Generative art is a form of art that is created using algorithms and computer code to generate visuals, sounds, or other creative outputs. Artists use programming languages and specialized software to develop these algorithms, allowing them to create unique and evolving artworks.
Here’s a general overview of how artists generate generative art and the software and platforms they use:
Artists who create generative art typically use programming languages that allow them to express complex algorithms and mathematical functions. Some commonly used programming languages for generative art include:
- Processing: Processing is an open-source programming language and development environment designed for artists and designers. It’s widely used in the generative art community due to its simplicity and ease of use.
- Python: Python is a versatile programming language used in various fields, including generative art. Libraries like “pygame” and “turtle” offer graphical capabilities for creating generative visuals.
- Max/MSP or Pure Data: These visual programming languages are popular for creating generative art with an emphasis on interactive and multimedia experiences.
Generative Art Software
While many artists prefer to write custom code, some also use specialized generative art software that provides visual interfaces and tools to create generative artworks without extensive coding knowledge. Some popular generative art software includes:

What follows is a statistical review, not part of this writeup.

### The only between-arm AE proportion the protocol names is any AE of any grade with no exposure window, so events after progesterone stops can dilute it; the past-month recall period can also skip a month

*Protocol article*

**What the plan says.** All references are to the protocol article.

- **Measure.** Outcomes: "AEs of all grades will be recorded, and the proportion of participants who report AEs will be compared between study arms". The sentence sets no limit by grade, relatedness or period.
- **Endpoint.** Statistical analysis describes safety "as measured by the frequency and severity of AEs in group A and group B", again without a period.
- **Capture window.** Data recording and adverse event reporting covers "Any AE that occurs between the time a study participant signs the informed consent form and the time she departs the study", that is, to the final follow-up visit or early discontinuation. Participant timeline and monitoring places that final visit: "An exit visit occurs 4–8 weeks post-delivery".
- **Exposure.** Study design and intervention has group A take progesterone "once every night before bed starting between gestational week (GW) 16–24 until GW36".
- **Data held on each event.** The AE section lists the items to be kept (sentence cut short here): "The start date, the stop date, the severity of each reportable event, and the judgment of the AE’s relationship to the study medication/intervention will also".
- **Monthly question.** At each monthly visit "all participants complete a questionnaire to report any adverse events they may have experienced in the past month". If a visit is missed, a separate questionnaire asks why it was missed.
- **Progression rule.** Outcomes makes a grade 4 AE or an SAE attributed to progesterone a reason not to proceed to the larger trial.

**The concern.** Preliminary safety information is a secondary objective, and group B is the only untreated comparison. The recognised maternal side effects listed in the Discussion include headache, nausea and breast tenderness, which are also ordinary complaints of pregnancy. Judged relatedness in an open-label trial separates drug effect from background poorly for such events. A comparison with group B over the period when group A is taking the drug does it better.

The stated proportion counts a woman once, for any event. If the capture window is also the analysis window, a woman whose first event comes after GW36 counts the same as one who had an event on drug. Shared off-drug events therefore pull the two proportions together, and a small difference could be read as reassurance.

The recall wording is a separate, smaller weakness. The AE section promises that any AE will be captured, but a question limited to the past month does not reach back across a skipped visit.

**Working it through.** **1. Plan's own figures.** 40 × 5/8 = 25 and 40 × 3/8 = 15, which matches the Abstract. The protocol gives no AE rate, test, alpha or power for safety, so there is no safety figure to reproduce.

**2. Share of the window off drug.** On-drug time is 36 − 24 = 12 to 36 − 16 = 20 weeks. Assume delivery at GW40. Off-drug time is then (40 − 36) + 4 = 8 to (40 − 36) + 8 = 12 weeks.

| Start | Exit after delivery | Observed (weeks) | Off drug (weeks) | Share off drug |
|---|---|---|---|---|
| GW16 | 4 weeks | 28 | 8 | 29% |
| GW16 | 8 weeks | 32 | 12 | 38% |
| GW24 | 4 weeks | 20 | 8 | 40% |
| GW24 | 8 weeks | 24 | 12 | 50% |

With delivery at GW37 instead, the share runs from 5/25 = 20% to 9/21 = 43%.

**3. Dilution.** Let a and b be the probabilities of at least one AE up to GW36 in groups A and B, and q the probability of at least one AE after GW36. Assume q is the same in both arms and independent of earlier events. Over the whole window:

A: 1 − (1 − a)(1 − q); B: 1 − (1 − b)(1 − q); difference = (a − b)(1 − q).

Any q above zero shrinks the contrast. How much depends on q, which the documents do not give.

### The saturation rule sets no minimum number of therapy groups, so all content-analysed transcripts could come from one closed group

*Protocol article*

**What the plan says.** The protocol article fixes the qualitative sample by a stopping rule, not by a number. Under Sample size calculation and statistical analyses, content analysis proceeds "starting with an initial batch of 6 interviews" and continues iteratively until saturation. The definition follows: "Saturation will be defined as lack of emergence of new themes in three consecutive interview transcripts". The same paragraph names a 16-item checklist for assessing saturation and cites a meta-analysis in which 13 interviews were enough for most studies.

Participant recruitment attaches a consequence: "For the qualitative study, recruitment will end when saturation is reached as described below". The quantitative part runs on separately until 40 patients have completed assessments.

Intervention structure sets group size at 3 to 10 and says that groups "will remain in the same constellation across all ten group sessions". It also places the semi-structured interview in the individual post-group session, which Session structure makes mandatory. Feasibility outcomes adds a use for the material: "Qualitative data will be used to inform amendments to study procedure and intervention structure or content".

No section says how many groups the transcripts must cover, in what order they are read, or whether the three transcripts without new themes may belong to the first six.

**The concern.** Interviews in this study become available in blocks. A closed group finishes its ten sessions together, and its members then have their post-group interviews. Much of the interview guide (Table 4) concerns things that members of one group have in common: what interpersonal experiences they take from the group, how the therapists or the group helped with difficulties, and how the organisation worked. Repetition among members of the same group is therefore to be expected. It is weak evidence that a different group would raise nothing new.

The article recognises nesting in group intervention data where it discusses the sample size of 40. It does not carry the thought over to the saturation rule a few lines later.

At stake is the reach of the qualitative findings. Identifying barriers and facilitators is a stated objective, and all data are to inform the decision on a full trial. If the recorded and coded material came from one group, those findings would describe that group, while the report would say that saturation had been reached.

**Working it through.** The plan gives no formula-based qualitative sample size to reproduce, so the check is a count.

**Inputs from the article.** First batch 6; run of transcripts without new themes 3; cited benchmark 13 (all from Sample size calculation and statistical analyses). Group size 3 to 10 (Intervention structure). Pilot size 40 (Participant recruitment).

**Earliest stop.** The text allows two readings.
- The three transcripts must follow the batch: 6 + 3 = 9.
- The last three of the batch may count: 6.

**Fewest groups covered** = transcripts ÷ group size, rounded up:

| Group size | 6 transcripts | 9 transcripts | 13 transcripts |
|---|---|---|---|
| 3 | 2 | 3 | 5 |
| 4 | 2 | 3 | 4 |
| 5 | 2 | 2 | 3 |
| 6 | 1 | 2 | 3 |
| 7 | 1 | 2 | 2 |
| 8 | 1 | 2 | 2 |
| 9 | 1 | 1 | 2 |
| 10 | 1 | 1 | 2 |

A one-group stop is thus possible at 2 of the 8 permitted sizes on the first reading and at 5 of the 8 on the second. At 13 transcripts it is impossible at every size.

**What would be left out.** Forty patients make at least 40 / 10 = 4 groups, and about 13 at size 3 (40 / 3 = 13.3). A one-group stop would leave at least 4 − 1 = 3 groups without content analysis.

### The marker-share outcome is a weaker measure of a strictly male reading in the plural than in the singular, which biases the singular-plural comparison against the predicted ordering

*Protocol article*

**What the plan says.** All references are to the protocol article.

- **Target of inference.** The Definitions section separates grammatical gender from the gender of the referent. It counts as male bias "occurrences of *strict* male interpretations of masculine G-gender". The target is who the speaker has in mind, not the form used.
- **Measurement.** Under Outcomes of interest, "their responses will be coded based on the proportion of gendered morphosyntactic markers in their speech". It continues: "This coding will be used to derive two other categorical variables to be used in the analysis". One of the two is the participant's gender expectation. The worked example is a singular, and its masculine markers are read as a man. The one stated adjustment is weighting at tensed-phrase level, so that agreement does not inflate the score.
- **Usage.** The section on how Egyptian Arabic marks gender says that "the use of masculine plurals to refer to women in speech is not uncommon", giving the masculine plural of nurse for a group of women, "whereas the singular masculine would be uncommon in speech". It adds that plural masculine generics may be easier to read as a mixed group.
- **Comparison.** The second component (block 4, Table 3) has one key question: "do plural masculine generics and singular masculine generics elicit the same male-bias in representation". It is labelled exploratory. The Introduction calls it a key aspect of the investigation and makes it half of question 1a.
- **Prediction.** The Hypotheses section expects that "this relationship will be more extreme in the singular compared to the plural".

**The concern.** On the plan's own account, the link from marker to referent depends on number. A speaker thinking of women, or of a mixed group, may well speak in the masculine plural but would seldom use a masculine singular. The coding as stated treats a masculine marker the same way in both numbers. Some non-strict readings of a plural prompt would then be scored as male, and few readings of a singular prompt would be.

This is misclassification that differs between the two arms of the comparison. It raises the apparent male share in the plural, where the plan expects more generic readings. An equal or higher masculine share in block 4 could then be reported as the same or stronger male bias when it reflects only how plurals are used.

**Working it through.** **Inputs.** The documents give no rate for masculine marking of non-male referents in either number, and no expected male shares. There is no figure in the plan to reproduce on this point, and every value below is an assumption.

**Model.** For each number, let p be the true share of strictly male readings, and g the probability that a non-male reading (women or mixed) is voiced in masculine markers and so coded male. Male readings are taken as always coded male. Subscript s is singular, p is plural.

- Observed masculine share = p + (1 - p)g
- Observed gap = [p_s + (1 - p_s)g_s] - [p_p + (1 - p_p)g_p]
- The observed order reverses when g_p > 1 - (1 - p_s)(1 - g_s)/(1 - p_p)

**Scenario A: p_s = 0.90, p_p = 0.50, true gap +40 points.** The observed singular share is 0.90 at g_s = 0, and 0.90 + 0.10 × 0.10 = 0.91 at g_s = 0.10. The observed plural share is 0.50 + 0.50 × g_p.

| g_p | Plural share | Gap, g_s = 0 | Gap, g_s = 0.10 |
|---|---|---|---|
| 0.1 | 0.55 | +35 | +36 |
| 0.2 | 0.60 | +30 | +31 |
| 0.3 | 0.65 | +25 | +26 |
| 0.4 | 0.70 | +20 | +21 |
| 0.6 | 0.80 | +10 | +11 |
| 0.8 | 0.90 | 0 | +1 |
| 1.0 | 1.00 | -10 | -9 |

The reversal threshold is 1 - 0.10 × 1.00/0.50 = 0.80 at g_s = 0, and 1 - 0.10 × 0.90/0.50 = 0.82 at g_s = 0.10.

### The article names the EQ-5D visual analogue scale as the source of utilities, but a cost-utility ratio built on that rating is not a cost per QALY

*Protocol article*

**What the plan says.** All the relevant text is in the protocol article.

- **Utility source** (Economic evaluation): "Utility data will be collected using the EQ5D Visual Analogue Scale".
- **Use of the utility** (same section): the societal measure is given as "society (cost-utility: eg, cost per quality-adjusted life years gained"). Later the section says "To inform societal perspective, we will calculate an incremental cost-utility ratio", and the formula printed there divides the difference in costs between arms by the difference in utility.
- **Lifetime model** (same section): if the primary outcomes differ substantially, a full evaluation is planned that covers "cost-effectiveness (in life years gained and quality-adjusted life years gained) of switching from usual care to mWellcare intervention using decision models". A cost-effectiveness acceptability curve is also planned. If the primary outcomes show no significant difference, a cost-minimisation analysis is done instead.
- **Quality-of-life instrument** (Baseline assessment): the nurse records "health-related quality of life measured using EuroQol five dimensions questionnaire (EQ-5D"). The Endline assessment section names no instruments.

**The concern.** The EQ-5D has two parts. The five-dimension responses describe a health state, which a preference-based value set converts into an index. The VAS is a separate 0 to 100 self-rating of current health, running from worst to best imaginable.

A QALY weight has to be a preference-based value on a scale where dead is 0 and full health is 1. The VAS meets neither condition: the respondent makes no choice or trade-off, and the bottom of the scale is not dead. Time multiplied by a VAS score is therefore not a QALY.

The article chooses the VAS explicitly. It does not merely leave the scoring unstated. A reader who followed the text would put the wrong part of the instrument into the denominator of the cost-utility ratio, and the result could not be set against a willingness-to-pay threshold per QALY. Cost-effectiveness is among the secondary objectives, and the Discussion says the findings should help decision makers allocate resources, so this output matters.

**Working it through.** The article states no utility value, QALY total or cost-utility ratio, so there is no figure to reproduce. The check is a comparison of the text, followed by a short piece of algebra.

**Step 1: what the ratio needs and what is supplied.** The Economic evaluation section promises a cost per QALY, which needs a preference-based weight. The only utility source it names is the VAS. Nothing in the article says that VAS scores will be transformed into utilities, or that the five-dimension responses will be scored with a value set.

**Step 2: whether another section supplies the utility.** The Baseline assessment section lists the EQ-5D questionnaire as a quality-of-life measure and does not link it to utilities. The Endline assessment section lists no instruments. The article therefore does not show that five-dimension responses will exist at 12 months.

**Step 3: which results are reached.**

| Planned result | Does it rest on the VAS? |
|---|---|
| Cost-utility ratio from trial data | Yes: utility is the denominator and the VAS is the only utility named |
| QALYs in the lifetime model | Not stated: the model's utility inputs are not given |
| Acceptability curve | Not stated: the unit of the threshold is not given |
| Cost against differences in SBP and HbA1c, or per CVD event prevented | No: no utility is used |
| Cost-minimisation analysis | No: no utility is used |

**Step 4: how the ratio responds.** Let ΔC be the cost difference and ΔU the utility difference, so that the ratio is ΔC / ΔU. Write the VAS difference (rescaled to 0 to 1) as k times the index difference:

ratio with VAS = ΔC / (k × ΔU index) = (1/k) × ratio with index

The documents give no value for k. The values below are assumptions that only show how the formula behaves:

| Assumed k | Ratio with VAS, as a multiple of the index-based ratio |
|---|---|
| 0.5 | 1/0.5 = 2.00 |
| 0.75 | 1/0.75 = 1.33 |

- ArtBreeder: A platform that uses a combination of human and AI collaboration to generate and manipulate images in various artistic styles.
- GANPaint Studio: This tool uses Generative Adversarial Networks (GANs) to let artists modify and edit images in unique and creative ways.
- Apophysis: A popular tool for creating fractal art, allowing artists to explore intricate and mesmerizing patterns.
- Vvvv: A visual programming environment often used in interactive installations and generative art projects.
Generative art can be created and shared across various platforms, depending on the type of work and the target audience. Common platforms include:
- Web: Artists often share their generative art projects on personal websites or platforms like GitHub, CodePen, or OpenProcessing, which allows for easy accessibility and sharing.
- Social Media: Artists showcase their generative art on platforms like Instagram, Twitter, and Tumblr, allowing them to reach a broader audience.
- Galleries and Exhibitions: Some generative artists exhibit their work in traditional art galleries and exhibitions to introduce the audience to the world of generative art.
Ultimately, the tools and platforms an artist chooses to use for generative art creation depend on their preferences, skill level, and the complexity of their projects. While some artists enjoy delving into code to have precise control over their creations, others might prefer more user-friendly interfaces that allow them to focus on the artistic aspects of their work.
DIFFERENCES ON AND OFF THE BLOCKCHAIN